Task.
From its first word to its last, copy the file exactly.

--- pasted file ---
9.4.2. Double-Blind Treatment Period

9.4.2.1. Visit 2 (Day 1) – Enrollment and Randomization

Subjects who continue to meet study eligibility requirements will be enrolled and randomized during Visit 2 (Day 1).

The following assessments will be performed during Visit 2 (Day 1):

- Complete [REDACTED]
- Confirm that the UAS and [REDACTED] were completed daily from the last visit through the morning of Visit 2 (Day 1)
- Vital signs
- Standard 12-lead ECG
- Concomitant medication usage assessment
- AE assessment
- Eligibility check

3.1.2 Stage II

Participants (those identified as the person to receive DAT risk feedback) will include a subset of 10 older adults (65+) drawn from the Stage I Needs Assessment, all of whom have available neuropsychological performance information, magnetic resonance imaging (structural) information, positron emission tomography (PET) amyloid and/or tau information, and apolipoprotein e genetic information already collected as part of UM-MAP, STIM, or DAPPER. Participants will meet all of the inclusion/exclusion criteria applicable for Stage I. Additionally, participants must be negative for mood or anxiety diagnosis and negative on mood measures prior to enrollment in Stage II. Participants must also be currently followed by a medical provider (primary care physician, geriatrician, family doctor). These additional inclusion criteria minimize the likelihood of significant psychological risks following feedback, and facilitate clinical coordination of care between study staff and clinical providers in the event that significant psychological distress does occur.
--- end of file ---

9.4.2. Double-Blind Treatment Period

9.4.2.1. Visit 2 (Day 1) – Enrollment and Randomization

Subjects who continue to meet study eligibility requirements will be enrolled and randomized during Visit 2 (Day 1).

The following assessments will be performed during Visit 2 (Day 1):

- Complete [REDACTED]
- Confirm that the UAS and [REDACTED] were completed daily from the last visit through the morning of Visit 2 (Day 1)
- Vital signs
- Standard 12-lead ECG
- Concomitant medication usage assessment
- AE assessment
- Eligibility check

3.1.2 Stage II

Participants (those identified as the person to receive DAT risk feedback) will include a subset of 10 older adults (65+) drawn from the Stage I Needs Assessment, all of whom have available neuropsychological performance information, magnetic resonance imaging (structural) information, positron emission tomography (PET) amyloid and/or tau information, and apolipoprotein e genetic information already collected as part of UM-MAP, STIM, or DAPPER. Participants will meet all of the inclusion/exclusion criteria applicable for Stage I. Additionally, participants must be negative for mood or anxiety diagnosis and negative on mood measures prior to enrollment in Stage II. Participants must also be currently followed by a medical provider (primary care physician, geriatrician, family doctor). These additional inclusion criteria minimize the likelihood of significant psychological risks following feedback, and facilitate clinical coordination of care between study staff and clinical providers in the event that significant psychological distress does occur.